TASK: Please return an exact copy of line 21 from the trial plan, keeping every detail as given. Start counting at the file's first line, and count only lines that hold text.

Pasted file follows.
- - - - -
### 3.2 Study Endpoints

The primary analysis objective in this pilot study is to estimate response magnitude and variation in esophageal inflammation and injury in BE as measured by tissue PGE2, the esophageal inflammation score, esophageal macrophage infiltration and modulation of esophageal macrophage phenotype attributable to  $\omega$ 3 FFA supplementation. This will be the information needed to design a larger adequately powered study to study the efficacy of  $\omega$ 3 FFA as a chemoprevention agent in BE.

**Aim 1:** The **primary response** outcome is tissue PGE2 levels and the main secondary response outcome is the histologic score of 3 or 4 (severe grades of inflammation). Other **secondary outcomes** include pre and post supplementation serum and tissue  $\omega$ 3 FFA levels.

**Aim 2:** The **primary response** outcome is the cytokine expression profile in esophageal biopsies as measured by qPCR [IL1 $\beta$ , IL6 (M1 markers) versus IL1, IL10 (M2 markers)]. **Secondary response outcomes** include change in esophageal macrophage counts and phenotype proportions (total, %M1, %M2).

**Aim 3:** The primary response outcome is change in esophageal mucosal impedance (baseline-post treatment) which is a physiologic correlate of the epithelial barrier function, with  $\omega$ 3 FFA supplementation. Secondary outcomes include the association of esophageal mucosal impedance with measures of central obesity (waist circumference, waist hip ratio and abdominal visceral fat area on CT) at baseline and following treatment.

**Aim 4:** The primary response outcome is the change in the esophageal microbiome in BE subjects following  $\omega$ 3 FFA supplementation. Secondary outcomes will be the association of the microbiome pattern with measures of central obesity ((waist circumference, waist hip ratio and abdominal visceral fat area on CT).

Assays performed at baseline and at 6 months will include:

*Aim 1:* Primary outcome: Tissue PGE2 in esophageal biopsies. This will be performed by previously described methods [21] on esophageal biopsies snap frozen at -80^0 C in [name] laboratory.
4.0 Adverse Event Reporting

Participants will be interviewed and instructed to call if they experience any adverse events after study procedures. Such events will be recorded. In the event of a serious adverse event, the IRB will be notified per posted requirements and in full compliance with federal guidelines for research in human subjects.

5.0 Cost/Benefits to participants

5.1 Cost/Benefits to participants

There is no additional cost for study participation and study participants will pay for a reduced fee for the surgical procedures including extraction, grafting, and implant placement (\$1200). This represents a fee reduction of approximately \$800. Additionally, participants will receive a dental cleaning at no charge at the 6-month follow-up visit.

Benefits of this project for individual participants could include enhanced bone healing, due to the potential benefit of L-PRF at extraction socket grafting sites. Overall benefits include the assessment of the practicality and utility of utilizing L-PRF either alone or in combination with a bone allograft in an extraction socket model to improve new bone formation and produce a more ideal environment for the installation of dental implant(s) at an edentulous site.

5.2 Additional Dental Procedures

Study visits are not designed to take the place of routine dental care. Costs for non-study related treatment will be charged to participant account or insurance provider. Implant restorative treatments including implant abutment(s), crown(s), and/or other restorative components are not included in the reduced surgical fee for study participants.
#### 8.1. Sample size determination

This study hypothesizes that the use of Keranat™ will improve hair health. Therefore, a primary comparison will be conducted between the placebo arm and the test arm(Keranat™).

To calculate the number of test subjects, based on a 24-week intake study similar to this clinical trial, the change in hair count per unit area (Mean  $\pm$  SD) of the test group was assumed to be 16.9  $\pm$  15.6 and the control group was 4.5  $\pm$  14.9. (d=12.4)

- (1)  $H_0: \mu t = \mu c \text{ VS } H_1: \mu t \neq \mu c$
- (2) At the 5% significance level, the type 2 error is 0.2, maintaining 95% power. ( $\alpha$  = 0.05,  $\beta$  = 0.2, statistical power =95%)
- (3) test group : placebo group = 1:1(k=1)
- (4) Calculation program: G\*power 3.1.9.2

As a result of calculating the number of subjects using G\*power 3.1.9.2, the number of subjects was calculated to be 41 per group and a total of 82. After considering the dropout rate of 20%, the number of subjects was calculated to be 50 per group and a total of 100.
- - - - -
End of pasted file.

- (2) At the 5% significance level, the type 2 error is 0.2, maintaining 95% power. ( $\alpha$  = 0.05,  $\beta$  = 0.2, statistical power =95%)